A re-doing of the same tune King Oliver’s Creole Jazz Band originally recorded for Gennett in April of 1923, “Dipper Mouth Blues”, composed by Oliver and Armstrong is certainly the group’s most famous efforts.  Oliver famous cornet solo beginning one minute and seventeen seconds into the recording was hugely influential to the genre, and frequently imitated in subsequent years.  After Louis Armstrong left the band, he took “Dipper Mouth” with him to Fletcher Henderson’s orchestra, and the piece was re-arranged by Don Redman and recorded as “Sugar Foot Stomp”.  Henderson kept the piece in his repertoire after Armstrong’s departure and recorded it at least thrice more.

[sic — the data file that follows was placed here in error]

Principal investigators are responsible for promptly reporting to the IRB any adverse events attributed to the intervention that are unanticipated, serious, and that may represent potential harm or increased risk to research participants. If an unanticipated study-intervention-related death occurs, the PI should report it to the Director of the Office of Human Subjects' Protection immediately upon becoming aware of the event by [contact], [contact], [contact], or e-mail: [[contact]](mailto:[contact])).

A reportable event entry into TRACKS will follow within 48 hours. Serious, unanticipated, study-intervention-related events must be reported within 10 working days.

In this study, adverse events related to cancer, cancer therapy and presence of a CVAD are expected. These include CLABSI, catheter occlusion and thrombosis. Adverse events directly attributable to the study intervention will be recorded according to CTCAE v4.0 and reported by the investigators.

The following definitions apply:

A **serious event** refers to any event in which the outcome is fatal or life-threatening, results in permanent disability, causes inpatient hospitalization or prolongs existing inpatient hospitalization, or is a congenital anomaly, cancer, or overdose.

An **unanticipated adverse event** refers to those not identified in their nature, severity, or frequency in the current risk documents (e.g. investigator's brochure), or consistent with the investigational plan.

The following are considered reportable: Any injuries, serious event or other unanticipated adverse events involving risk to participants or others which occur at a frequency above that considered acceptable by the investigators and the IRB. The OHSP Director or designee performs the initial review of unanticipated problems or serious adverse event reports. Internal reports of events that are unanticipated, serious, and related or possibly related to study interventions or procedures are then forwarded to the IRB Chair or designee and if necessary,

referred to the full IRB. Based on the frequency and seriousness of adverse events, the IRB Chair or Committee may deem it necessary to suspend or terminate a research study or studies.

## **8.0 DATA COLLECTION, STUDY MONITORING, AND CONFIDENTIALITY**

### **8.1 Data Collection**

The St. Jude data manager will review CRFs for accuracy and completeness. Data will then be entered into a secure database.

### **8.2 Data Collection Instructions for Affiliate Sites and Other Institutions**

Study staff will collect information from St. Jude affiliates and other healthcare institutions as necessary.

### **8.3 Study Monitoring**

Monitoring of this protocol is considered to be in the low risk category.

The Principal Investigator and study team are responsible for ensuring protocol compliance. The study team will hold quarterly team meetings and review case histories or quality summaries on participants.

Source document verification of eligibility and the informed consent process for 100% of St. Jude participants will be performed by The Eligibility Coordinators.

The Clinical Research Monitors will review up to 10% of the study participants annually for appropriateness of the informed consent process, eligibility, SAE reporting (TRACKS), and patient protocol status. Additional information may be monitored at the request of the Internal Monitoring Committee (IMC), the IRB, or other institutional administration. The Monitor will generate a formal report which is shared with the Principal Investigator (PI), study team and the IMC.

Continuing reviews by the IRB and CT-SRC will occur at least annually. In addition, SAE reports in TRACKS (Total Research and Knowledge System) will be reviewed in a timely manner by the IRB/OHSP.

Dipper Mouth Blues

Dipper Mouth Blues, recorded June 23, 1923 by King Oliver’s Jazz Band.

On the reverse of this disc is Lil Hardin and Louis Armstrong’s composition: “Where Did You Stay Last Night?”.  Armstrong kept the tune in his repertoire and in later years performed it with his All-Stars.

Where Did You Stay Last Night?

Where Did You Stay Last Night?, recorded June 23, 1923 by King Oliver’s Jazz Band.

Okeh 8794 – Little Hat Jones – 1929

Decades before the latter day country music hero, the state of Texas produced another music maker called George Jones: an outstanding early blues guitarist and singer who went by the name “Little Hat”.